Wednesday, September 01, 2010

Demons in the Talmud

The Talmud in BT Avoda Zaza 12b warns againts Shabriri, a demon believed to cause a form of blindness, and provides a spell that it says can be used to defend against the demon's power.

Here is how Soncino translates the passage:
Our Rabbis taught: One should not drink water in the night; if he does drink his blood is on his head, for it is dangerous. What danger is there? The danger of Shabriri. But if he be thirsty, how can he put things right? [DB: What's his remedy?]— If there is another person with him, he should wake him and say: 'I am athirst for water'. If not, let him knock with the lid on the jug and say to himself: 'Thou [giving his name] the son of [naming his mother], thy mother hath warned thee to guard thyself against Shabriri, briri, riri, iri, ri, which prevail in blind vessels.'
Soncino's notes provide the following interesting bits of information:
  • Shabriri is usually taken as Hebrew for "breaker of the eyesight." Kohut (I presume either Alexander or his father Jacob) says the word is actually shab-khiri which is Persian for "night blindness"
  • The spell, Soncino notes, works just like the abracadabra amulet, a Roman charm which proposed that the power of a disease or demon could be reduced if a letter of its name is reduced on each mention until only one letter remains. 
So now what? My position is that this passage means only to share a bit of wisdom and good advice, and neither the demon nor the counter-charm should not be understood to have any efficacy; also the passage should not understood to have any Mesoratic value. The Rabbis lived among people that believed in demons and spells naturally came to believe in them, too. Their information on such non-halachic subjects such as demons and spells was not infallible, as it was entirely based on the excepted knowledge of their own time and place. In this case in particular, it seems apparent that the demon is a Persian invention, with a Persian name, and the remedy a common pagan solution. This is a conclusion, by the way, that is perfectly appropriate for a believing Jew to accept. As Samson Rephael Hirsch explained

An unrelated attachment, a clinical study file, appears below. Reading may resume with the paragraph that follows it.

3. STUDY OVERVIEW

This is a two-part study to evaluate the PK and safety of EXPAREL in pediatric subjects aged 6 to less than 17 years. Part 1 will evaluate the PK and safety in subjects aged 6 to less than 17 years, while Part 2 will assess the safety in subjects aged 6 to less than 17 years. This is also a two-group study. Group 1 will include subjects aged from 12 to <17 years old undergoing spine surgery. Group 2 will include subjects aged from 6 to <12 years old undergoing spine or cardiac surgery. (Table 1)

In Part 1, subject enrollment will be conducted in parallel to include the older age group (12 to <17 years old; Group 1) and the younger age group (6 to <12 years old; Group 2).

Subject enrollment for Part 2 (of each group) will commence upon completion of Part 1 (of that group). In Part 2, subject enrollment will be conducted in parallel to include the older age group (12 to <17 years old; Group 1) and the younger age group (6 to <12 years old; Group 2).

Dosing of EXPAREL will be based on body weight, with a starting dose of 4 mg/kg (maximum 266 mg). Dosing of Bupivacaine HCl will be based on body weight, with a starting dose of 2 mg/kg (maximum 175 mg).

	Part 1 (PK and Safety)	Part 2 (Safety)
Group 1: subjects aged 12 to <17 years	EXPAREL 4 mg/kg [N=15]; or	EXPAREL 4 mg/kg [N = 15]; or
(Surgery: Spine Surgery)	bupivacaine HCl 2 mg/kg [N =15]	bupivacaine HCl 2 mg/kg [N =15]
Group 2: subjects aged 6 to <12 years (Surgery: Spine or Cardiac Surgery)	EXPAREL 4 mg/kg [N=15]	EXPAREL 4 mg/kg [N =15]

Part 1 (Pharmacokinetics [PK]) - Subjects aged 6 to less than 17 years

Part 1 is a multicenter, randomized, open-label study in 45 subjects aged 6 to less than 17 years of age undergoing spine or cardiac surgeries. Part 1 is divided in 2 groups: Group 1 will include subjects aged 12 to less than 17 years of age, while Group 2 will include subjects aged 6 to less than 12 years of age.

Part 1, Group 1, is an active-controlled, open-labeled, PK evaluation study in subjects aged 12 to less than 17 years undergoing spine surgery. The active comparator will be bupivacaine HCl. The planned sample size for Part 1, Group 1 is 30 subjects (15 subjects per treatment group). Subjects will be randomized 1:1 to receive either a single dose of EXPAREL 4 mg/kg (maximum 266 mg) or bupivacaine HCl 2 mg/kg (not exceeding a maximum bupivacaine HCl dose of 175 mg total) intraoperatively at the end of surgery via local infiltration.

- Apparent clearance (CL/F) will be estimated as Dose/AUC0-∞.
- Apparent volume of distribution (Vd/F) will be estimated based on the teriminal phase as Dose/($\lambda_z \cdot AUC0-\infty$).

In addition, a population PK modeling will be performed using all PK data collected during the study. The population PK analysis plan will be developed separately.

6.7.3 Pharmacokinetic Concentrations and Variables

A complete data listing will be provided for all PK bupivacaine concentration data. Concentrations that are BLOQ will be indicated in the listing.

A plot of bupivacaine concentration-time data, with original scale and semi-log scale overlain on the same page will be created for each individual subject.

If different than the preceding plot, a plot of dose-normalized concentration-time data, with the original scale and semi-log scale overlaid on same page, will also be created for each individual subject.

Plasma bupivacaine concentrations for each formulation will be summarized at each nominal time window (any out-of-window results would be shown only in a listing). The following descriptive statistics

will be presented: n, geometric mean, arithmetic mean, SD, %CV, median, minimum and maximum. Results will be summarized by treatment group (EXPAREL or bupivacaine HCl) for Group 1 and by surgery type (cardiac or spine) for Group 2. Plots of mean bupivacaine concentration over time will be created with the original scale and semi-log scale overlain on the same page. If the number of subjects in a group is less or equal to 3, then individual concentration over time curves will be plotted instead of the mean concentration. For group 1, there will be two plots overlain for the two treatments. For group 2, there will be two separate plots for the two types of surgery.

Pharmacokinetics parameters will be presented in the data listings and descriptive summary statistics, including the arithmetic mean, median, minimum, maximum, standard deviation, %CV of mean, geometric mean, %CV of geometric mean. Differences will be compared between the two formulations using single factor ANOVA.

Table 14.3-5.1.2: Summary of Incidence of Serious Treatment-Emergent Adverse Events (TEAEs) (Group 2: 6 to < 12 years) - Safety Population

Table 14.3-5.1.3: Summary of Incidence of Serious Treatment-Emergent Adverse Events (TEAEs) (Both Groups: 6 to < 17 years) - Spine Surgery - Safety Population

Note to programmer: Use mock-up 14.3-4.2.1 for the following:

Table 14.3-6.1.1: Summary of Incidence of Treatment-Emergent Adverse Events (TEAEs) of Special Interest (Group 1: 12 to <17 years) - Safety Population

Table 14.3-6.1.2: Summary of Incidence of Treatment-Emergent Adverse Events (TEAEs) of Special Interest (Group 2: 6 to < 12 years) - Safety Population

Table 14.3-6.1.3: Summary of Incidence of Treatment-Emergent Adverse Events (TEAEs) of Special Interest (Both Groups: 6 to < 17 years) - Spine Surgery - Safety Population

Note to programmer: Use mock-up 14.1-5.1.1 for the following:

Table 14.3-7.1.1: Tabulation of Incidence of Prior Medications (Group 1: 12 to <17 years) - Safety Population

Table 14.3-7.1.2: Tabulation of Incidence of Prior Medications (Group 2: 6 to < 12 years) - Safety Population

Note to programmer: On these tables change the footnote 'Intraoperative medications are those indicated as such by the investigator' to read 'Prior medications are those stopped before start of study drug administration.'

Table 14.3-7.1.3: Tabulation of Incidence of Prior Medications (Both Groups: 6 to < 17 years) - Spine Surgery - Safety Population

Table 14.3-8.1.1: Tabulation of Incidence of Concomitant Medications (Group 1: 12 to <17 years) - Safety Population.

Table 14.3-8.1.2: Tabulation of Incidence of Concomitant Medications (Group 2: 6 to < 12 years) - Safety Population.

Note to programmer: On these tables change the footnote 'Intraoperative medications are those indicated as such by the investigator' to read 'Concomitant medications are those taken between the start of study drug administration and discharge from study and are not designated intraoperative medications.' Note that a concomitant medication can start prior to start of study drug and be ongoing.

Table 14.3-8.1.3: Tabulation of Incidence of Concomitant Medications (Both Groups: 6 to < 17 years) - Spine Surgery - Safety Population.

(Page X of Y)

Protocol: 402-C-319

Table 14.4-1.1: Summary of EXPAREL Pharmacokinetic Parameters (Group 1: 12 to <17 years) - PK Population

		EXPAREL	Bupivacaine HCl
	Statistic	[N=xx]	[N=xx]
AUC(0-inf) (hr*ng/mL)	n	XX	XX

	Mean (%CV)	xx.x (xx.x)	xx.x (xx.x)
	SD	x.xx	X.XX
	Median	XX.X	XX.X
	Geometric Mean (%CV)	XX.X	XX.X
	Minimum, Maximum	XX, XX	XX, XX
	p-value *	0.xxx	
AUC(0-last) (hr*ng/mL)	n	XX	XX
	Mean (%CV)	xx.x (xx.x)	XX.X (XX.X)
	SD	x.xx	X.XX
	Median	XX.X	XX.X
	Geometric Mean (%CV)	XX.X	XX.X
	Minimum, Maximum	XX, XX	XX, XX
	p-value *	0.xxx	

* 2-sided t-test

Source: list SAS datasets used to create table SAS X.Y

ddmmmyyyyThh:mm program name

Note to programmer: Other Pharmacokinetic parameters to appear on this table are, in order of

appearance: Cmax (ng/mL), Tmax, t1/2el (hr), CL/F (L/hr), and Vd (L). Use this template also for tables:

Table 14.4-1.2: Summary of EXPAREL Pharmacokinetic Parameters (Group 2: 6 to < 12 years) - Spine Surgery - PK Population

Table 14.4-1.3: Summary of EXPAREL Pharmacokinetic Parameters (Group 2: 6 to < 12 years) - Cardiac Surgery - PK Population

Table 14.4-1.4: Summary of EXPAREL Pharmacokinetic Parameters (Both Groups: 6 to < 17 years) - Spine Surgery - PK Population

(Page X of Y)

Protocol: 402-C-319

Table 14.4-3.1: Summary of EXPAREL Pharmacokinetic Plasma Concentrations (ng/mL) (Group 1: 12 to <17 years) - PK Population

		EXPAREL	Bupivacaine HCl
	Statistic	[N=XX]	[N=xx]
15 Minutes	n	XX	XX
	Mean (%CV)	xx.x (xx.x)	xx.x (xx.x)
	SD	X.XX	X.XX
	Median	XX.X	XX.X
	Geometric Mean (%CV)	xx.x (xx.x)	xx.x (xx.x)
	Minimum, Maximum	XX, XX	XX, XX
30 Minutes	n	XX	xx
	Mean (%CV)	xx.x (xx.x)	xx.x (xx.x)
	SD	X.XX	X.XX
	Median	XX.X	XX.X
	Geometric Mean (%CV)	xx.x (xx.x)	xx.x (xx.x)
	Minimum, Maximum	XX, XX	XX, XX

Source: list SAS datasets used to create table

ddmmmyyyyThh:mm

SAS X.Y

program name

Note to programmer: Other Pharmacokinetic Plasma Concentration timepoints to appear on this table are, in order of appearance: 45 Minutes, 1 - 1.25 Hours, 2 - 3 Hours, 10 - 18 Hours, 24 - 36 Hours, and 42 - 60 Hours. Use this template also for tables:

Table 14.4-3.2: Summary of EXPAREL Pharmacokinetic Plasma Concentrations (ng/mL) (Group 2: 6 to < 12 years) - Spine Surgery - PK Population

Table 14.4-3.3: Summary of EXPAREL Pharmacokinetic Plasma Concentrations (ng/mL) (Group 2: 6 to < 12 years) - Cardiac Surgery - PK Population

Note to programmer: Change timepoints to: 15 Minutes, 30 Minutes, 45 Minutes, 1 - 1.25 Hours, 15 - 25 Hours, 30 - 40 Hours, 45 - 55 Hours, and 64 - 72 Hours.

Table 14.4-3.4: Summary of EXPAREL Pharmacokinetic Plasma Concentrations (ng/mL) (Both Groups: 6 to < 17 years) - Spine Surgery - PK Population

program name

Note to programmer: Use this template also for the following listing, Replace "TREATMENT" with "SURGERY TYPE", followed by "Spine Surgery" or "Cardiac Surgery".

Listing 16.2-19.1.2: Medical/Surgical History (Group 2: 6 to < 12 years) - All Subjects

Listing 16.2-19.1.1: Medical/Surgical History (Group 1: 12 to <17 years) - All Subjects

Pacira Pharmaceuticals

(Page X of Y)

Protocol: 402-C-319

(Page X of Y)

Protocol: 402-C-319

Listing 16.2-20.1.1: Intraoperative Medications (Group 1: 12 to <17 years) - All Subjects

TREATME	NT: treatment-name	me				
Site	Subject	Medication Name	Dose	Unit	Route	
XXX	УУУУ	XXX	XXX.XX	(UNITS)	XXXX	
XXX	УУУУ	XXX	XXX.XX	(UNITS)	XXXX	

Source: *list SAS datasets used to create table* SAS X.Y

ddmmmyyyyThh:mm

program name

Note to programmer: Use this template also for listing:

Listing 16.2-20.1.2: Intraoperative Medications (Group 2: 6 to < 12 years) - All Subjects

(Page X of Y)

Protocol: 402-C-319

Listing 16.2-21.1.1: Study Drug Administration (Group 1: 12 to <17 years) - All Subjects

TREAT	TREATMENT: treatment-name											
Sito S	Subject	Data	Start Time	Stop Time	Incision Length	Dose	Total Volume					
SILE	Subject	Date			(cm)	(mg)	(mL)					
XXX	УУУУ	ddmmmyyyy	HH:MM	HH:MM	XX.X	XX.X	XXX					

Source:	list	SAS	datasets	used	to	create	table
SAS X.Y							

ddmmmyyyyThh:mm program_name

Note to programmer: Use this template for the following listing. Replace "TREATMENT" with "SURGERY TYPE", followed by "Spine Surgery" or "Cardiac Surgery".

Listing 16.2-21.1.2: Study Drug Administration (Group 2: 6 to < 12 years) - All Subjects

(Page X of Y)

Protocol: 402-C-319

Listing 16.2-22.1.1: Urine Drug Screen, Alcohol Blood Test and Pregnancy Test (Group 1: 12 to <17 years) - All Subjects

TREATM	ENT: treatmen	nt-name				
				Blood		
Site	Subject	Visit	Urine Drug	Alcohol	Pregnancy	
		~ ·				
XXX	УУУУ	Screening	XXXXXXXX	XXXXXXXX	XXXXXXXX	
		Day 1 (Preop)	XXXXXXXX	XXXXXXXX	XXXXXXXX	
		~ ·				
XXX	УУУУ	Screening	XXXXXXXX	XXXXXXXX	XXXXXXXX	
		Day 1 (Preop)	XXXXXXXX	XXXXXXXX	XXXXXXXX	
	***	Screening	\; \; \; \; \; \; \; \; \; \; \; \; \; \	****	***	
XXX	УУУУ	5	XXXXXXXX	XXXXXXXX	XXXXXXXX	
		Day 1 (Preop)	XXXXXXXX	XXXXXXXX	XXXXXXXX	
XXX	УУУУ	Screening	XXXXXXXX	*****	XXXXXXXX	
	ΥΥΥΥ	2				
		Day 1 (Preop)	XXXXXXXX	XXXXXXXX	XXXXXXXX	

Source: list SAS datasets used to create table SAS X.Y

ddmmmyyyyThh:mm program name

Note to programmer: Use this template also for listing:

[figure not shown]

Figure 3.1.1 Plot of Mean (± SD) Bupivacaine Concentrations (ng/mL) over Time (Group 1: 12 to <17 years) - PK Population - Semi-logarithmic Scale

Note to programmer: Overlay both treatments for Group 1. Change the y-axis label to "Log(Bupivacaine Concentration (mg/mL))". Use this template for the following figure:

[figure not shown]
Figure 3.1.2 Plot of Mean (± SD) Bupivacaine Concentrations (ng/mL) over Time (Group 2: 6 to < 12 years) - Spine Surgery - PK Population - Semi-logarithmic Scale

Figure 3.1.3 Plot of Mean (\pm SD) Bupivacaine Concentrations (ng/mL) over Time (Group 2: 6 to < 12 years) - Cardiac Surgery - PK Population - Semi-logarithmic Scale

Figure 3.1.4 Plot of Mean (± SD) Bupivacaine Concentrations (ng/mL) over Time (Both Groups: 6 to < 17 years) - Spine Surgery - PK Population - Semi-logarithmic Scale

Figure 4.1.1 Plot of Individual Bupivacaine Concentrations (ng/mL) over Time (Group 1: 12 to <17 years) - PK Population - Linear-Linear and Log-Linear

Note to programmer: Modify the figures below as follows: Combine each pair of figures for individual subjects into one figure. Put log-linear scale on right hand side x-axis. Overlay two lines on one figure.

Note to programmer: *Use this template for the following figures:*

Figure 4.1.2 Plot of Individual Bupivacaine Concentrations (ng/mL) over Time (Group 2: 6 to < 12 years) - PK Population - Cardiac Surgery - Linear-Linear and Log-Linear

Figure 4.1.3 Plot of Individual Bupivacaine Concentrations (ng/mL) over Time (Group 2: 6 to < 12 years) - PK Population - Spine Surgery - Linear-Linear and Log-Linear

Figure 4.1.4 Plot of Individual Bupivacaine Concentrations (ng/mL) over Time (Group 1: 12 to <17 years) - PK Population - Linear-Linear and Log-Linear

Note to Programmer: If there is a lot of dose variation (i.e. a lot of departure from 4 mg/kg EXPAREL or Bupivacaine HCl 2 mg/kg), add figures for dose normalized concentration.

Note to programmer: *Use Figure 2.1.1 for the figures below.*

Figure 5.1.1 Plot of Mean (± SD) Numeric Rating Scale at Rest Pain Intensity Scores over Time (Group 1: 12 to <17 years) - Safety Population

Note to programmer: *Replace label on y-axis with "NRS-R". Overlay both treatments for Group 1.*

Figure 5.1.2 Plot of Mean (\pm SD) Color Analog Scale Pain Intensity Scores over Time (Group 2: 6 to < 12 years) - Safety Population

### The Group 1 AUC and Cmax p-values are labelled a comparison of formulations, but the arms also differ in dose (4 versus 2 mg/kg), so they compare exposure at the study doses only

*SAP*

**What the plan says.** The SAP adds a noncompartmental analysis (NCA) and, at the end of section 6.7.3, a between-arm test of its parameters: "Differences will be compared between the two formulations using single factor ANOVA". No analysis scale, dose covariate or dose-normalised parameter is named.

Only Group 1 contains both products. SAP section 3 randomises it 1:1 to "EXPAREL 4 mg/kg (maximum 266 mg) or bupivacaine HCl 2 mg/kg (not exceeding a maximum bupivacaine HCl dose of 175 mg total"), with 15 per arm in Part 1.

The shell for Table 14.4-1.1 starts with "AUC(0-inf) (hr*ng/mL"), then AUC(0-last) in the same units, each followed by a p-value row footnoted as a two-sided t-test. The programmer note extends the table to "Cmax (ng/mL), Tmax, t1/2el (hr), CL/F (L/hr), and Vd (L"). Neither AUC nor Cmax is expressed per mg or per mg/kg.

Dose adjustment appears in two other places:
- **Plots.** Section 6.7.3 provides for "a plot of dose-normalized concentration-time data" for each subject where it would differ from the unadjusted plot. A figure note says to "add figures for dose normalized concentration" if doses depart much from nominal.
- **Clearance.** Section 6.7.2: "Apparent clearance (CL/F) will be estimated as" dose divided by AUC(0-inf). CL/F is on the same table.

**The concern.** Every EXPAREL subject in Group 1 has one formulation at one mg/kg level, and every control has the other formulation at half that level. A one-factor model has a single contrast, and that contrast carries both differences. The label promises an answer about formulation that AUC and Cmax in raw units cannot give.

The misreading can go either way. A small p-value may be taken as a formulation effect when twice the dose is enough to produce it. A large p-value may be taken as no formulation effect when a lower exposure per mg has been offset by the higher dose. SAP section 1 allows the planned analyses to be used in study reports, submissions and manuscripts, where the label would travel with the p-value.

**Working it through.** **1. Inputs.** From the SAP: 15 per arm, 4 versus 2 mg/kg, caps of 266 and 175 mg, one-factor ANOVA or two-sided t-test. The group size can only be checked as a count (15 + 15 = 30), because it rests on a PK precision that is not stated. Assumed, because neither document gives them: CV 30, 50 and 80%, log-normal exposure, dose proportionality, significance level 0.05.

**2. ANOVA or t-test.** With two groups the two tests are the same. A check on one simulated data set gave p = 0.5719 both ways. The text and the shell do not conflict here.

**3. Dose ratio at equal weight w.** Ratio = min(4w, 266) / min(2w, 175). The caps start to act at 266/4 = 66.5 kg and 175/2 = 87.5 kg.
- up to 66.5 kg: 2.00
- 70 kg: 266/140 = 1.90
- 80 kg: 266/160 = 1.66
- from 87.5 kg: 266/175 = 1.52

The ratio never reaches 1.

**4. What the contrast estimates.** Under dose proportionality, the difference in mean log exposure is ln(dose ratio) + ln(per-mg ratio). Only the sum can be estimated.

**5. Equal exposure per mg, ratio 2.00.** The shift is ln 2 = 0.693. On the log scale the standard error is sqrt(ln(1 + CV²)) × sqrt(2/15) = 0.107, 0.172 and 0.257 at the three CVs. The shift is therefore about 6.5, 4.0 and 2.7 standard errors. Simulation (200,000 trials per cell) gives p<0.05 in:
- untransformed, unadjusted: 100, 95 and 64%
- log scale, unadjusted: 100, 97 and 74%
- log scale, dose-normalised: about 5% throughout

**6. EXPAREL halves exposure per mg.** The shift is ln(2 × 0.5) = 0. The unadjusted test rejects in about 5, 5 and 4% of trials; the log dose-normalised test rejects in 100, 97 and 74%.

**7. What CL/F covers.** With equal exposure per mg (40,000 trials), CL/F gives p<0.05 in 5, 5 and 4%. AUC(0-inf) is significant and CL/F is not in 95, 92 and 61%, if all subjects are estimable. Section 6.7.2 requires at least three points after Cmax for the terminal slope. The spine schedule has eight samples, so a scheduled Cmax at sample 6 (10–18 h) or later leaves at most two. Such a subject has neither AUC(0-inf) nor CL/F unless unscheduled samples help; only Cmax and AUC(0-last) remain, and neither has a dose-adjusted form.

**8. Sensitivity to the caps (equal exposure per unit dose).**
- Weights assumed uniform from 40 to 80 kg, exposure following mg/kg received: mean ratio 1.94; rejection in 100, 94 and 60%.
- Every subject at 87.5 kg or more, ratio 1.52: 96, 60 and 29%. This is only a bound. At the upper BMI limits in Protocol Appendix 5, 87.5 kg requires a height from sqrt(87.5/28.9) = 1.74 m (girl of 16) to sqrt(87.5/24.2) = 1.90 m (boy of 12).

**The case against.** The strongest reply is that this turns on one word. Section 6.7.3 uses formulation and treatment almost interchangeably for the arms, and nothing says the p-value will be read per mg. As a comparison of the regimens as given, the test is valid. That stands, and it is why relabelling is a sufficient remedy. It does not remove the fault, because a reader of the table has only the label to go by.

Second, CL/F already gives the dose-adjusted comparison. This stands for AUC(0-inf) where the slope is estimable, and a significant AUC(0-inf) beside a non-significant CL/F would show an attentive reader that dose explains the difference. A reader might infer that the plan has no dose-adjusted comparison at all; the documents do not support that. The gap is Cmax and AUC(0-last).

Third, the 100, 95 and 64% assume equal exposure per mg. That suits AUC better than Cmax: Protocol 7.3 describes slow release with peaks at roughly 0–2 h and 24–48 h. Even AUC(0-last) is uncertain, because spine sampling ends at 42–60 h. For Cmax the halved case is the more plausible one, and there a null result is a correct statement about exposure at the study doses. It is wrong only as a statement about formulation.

Our Sages were the scholar of the divine religion and were the recipients, transmitters and teachers of God's guidance, ordinances, commandments, and statutes; they were not especially natural scientists, geometers, astronomers, or physicians except as it was necessary for their comprehension, observance and performance of the Torah - and we do not find that this knowledge was transmitted to them from Sinai...[their] sagacity is in no way diminished if in another generation it is determined that some of his statements, in making which he had believed and accepted the reports and investigations of others, were based on incorrect premises.

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1 comment:

Anonymous said...

All men whilst they are awake are in one common world;but each of them,when he is asleep,is in a world of his own.

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